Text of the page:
why parent close socket fd before child finish?

why parent close socket fd before child finish?

Post by stephe » Mon, 27 Mar 2000 04:00:00



Hello:

I 've got this server example code where the parent closes
the socket before the child finishes. But why?

==================================================
<snip>

server_sockfd = socket(AF_INET, SOCK_STREAM, 0);
// took out some socket setup code
bind(sever_sockfd, (struct sockaddr *)&server_address, server_len);
listen(server_sockfd,5);

signal (SIGCHLD, SIG_IGN);

while(1)
{
    char ch;

    printf("Server waiting\n");

    client_sockfd = accept(server_sockfd, (struct sockaddr
*)&client_address, &client_len);

    if(fork()==0)
    {
        read(client_sockfd, &ch, 1);
        sleep(5);
        ch++;
        write(client_sockfd, &ch, 1);
        close(client_sockfd);
        extit(0);
    }
    else
    {
        close(client_sockfd);
    }

Quote:}

<snip>
==============================================

It's my understanding the "server_sockefd" is maintained for the
life of the server, but a new "client_sockfd" is generated for every
"accept". It's logical the client should close it's "client_sockfd", but

why does the parent close the "client_sockfd" as well and before
the child has the chance to finish?

Thanks
Stephen

 
 
 

why parent close socket fd before child finish?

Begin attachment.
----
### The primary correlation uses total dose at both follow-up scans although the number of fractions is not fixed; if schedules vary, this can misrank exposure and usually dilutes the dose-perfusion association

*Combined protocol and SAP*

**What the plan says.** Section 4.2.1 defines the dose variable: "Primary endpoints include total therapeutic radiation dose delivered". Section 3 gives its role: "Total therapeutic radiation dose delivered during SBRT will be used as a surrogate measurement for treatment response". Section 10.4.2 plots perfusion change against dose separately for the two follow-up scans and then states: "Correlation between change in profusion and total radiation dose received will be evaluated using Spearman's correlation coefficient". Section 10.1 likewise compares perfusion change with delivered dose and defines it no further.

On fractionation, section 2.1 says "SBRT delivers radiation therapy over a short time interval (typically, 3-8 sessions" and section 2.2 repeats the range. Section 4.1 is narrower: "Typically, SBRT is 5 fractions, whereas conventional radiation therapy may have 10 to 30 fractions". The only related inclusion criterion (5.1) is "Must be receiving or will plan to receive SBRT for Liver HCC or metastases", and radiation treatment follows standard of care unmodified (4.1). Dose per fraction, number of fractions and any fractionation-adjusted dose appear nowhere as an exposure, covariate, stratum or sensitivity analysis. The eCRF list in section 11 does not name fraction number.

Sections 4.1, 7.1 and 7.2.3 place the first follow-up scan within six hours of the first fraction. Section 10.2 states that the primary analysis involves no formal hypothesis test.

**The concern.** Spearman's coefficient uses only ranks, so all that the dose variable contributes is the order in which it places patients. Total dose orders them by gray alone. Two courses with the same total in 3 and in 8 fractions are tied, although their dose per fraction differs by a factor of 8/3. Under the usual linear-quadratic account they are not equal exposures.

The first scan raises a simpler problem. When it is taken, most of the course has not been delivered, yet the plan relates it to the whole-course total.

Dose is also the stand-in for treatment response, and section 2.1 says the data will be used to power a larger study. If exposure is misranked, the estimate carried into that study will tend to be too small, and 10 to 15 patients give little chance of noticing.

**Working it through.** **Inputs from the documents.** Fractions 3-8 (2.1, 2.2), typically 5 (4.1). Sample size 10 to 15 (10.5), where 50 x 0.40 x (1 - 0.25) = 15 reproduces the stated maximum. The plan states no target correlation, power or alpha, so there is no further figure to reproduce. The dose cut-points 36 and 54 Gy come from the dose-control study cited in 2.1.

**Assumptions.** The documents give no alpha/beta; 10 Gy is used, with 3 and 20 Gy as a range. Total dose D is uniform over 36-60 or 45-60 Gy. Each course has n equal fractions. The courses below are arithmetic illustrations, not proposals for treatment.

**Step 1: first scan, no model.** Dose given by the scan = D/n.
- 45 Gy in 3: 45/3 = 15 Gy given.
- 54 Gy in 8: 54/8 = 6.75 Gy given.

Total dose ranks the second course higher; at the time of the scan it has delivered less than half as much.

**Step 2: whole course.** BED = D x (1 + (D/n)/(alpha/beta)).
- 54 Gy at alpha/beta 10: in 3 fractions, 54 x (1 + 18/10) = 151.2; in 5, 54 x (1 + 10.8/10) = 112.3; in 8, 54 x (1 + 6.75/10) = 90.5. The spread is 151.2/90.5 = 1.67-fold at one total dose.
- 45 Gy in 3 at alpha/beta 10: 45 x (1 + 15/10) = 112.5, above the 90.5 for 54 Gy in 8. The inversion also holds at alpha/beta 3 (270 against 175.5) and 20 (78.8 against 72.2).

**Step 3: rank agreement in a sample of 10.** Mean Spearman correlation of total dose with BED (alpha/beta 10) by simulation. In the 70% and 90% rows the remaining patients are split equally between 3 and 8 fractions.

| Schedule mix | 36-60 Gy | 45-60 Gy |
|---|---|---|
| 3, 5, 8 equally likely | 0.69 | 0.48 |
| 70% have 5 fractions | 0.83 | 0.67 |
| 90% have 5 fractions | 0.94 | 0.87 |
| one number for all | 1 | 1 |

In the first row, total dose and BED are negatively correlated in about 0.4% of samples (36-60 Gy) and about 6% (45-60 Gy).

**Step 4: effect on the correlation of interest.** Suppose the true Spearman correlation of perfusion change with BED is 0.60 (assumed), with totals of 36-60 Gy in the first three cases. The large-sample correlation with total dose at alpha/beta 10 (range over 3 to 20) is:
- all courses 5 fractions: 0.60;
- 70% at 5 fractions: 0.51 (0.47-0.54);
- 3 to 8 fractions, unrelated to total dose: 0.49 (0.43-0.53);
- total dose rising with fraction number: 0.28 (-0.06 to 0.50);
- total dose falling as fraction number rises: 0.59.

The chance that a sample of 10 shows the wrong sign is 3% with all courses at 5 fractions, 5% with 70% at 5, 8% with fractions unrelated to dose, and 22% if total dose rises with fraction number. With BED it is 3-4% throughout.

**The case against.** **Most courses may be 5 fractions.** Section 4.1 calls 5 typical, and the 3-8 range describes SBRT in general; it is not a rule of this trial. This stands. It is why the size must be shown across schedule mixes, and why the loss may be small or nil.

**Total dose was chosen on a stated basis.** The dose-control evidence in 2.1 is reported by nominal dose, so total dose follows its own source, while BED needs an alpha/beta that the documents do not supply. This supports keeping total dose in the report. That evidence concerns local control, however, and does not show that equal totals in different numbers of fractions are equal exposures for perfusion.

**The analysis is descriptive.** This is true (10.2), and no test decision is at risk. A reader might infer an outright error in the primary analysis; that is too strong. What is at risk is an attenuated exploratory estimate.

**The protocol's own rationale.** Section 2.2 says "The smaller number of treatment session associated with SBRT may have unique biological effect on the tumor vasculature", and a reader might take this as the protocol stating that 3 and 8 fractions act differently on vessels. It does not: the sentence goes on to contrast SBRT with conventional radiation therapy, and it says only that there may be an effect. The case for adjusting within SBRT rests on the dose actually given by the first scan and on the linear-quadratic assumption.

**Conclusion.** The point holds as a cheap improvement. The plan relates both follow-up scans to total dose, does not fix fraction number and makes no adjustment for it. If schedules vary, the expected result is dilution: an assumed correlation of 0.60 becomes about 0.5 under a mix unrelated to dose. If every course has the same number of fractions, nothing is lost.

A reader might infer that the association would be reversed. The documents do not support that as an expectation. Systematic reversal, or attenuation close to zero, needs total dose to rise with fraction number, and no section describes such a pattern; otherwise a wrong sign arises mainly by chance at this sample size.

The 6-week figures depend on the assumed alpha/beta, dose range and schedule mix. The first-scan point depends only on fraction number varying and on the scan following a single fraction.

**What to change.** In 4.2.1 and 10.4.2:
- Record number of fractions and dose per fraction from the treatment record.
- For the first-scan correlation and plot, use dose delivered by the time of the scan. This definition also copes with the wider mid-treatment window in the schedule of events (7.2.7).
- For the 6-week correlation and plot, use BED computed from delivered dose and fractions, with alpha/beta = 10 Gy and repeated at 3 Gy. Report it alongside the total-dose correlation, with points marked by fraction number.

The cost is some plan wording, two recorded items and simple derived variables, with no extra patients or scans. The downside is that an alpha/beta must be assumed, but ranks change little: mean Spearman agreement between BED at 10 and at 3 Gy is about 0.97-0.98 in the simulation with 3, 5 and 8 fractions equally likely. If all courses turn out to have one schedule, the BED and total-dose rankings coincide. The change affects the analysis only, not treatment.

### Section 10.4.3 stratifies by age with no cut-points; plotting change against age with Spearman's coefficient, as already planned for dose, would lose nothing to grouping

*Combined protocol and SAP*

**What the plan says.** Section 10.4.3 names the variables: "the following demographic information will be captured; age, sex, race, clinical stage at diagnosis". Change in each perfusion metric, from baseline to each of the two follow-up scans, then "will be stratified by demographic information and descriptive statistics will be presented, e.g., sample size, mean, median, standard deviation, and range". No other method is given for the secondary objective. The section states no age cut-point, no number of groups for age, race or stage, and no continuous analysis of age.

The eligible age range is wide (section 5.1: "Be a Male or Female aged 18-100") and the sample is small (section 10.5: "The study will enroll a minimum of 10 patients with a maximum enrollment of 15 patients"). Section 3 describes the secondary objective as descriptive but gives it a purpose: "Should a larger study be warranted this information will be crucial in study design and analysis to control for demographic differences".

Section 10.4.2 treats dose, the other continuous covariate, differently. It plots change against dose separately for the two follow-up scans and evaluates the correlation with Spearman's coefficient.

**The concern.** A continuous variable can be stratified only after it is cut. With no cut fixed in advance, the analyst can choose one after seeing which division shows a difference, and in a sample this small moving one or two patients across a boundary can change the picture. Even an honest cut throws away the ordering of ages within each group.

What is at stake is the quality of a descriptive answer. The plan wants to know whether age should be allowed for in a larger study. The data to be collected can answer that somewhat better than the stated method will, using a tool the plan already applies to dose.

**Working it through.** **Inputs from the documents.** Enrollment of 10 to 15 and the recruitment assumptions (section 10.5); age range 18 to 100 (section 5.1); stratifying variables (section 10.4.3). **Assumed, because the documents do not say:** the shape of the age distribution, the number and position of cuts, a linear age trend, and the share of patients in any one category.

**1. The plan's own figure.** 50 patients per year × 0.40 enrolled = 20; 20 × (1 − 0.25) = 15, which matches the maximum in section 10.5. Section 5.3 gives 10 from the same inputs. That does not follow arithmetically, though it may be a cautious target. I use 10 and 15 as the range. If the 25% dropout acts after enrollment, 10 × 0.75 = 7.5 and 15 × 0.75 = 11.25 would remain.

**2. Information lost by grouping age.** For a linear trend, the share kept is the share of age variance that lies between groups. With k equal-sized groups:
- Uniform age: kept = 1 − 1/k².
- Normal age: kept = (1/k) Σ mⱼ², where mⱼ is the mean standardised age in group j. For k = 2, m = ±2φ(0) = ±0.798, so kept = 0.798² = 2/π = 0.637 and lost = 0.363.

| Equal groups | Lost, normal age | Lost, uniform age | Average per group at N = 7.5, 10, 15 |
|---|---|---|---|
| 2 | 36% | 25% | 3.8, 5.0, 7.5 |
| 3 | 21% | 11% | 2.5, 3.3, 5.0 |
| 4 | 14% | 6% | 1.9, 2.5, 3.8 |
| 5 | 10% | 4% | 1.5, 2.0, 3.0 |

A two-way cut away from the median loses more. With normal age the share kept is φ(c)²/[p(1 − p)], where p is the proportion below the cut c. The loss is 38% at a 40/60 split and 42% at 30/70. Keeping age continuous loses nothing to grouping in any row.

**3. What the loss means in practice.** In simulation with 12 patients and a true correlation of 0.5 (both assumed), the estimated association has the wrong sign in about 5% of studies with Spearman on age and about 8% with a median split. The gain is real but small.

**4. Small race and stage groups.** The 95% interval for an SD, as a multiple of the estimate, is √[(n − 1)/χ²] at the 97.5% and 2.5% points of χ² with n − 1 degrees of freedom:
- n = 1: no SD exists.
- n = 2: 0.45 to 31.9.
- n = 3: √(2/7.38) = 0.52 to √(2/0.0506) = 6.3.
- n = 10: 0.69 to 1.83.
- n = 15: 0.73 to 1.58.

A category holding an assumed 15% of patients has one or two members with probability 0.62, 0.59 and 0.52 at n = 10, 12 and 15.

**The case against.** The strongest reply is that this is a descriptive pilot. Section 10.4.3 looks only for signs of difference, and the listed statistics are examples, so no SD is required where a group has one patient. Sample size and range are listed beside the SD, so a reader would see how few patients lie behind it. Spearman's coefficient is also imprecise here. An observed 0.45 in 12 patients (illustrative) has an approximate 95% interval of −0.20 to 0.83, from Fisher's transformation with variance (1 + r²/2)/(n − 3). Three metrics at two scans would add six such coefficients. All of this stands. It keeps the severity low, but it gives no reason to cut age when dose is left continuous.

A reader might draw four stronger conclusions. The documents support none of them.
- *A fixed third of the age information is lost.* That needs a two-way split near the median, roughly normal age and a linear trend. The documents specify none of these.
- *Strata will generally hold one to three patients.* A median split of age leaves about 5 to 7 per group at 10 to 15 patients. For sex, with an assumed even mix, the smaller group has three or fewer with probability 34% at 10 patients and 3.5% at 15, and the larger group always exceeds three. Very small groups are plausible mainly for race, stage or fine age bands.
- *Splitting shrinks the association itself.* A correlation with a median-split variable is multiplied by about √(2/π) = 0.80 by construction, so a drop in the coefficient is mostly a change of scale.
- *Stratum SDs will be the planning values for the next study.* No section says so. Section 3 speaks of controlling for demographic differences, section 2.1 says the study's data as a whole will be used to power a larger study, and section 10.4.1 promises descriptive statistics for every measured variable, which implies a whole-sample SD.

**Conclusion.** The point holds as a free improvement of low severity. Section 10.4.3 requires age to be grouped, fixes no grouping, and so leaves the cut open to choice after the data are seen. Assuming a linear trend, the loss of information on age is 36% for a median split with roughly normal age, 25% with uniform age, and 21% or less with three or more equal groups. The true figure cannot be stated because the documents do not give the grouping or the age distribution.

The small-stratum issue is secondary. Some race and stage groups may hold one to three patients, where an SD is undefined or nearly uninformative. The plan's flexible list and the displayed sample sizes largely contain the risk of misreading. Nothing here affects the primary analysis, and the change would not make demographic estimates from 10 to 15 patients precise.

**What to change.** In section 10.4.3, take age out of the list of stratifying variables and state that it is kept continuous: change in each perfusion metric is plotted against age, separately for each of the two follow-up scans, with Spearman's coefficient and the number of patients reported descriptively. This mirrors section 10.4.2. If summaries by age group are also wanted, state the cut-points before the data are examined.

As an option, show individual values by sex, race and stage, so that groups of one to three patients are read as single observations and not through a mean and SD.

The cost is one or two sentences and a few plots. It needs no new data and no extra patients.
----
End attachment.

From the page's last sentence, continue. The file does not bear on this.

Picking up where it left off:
Post by Nicholas Drone » Mon, 27 Mar 2000 04:00:00



> Hello:
> I 've got this server example code where the parent closes
> the socket before the child finishes. But why?
> ==================================================
> <snip>
> server_sockfd = socket(AF_INET, SOCK_STREAM, 0);
> // took out some socket setup code
> bind(sever_sockfd, (struct sockaddr *)&server_address, server_len);
> listen(server_sockfd,5);
> signal (SIGCHLD, SIG_IGN);
> while(1)
> {
>     char ch;
>     printf("Server waiting\n");
>     client_sockfd = accept(server_sockfd, (struct sockaddr
> *)&client_address, &client_len);
>     if(fork()==0)
>     {
>         read(client_sockfd, &ch, 1);
>         sleep(5);
>         ch++;
>         write(client_sockfd, &ch, 1);
>         close(client_sockfd);
>         extit(0);
>     }
>     else
>     {
>         close(client_sockfd);
>     }
> }
> <snip>
> ==============================================
> It's my understanding the "server_sockefd" is maintained for the
> life of the server, but a new "client_sockfd" is generated for every
> "accept". It's logical the client should close it's "client_sockfd", but
> why does the parent close the "client_sockfd" as well and before
> the child has the chance to finish?

If a process forks, all of its file descriptors are duplicated,
so you then have two indexes into the global file descriptor
table.  When either the parent or the child exits, the file
descriptor (or socket) isn't really closed -- the other process
retains it's copy of the index and a variable in the global
file descriptor table is simply decremented by one to reflect
the fact that one less process has an index into it.  The
file or socket is only truly closed when the value of that
variable becomes 0.

Since your process forks, there are two copies of the process
running, each with its own index into the file descriptor
table, which means that the client's copy is not closed
when the server closes it's copy of client_sockfd.  Similarly,
if you were to close(server_sockfd) from the child process,
the parent process (the one that did the accept) would still